Madison - St. Clair Record

Tuesday, September 17, 2019

Federal court judge sends injury case to Kentucky federal court

By Angela Underwood | Aug 17, 2017

BENTON – U.S. District Judge Nancy J. Rosenstengel both granted and denied in part a motion to dismiss defendant Tennessee Valley Authority’s (TVA) motion in an Aug. 7 ruling claiming lack of personal jurisdiction.

According to the order, when a deckhand and plaintiff Timothy McQuay, who worked with Inland Marine Services, was on a delivery to a TVA’s Paradise Fossil Plant in 2014, he became permanently injured on the barge while unloading coal. Claiming that TVA agents, servants and employees were responsible for his injury, McQuay additionally charged Inland Marine for negligence based on general maritime law and the Jones Act. But jurisdiction became an issue since McQuay was an Illinois resident and TVA had headquarters in Alabama and executive locations in Tennessee. Additionally, defendant Inland Marine’s jurisdiction was also in Kentucky.

In 2016, TVA attempted to dismiss for personal jurisdiction on a statute enacted in 1933. 

“That statute specifically states that TVA is ‘an inhabitant and resident of the northern judicial district of Alabama within the meaning of the laws of the United States relating to venue of civil suits,’” the judge wrote in her ruling. After specifically noting terms of the general venue statute, Rosenstengel said the Southern District of Illinois did not meet the needed requirement as in prior consideration.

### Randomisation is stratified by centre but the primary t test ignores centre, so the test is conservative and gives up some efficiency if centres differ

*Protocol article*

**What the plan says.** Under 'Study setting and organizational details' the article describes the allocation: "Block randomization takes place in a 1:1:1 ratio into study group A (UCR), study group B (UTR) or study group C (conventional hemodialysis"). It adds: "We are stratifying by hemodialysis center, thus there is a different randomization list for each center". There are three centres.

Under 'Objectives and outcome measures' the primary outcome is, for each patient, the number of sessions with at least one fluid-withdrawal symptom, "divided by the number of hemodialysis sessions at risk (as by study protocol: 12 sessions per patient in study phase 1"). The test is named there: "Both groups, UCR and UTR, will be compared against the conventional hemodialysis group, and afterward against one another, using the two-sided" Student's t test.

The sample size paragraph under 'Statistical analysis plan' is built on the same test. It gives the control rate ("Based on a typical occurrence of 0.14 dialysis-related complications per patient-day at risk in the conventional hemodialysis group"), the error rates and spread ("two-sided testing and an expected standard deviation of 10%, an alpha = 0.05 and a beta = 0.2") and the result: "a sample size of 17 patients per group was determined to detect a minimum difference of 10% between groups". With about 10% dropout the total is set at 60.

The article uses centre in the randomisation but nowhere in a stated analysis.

“Further, none of the events giving rise to the claims in the amended complaint case took place in this court’s jurisdiction,” the judge wrote in her ruling. “Rather, all of those events took place in the Western District Court of Kentucky. Thus, under venue is proper in the Western District of Kentucky rather than this court.”

Specifically citing Metropa Co. LTD v. Choi 1978, the judge wrote “when it is clear where proper venue can be laid, courts will generally transfer the case rather than dismiss.” 

Because some witnesses and those who treated McQuay are Kentucky citizens, “the court finds, therefore, that it is in the interest of justice to transfer this case to the Western District of Kentucky, rather than dismiss it,” according to the judge, who granted and denied in part TVA’s motion to dismiss for jurisdictional reasons.

Simultaneously the judge granted the portion of TVA’s Motion requesting transfer to the U.S. district court; however, “the portion of TVA’s motion requesting dismissal for lack of personal jurisdiction is denied as moot,” she wrote in her ruling and ordered the action transferred to the Western District of Kentucky.

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U.S. District Court for the Southern District of Illinois U.S. District Court for the Western District of Kentucky